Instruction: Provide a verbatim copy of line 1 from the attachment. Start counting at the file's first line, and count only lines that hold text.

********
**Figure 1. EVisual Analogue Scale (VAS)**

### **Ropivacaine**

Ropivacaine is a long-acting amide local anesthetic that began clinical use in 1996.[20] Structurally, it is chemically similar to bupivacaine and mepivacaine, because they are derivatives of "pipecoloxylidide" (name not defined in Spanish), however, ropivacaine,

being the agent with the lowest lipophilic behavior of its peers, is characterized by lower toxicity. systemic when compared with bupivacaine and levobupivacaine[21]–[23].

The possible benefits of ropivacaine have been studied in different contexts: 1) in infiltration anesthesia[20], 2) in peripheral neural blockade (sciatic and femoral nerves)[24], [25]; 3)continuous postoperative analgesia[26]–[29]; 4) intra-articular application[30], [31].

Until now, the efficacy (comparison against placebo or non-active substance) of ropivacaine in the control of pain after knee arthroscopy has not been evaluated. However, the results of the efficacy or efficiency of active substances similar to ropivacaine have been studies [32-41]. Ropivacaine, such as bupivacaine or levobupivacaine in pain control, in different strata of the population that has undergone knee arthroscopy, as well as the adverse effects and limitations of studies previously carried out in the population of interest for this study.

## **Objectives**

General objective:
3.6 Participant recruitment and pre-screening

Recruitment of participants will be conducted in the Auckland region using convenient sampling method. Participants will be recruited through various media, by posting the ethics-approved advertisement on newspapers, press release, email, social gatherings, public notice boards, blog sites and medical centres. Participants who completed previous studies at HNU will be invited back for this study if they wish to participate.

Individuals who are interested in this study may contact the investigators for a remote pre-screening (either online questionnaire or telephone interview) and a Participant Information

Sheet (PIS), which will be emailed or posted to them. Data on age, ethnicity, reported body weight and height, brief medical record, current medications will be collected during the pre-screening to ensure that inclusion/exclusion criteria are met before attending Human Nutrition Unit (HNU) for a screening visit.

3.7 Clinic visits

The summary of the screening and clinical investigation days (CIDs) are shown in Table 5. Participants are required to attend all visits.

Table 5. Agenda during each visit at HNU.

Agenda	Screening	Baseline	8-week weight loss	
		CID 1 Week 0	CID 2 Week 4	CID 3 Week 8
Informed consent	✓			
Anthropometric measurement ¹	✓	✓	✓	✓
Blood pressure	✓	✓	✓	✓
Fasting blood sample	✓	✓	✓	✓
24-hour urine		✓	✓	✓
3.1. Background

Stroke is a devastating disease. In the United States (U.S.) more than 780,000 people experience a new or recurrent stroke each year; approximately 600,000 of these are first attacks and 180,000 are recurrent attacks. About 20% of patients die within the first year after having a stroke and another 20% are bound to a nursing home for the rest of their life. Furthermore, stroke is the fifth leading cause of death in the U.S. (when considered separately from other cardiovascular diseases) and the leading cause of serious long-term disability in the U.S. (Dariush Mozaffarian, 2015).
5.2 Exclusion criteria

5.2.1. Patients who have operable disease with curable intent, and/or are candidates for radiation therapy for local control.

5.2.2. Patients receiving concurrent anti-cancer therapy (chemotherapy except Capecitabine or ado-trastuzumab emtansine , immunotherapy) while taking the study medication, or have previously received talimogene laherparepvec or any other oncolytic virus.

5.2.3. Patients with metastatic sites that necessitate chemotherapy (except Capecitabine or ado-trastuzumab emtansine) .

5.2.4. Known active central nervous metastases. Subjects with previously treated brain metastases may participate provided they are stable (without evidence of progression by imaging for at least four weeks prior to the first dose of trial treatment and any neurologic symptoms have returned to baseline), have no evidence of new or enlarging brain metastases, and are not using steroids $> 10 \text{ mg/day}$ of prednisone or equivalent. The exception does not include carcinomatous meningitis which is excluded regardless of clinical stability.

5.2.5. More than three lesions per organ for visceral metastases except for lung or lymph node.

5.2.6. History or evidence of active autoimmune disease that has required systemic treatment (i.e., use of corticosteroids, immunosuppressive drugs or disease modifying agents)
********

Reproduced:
**Figure 1. EVisual Analogue Scale (VAS)**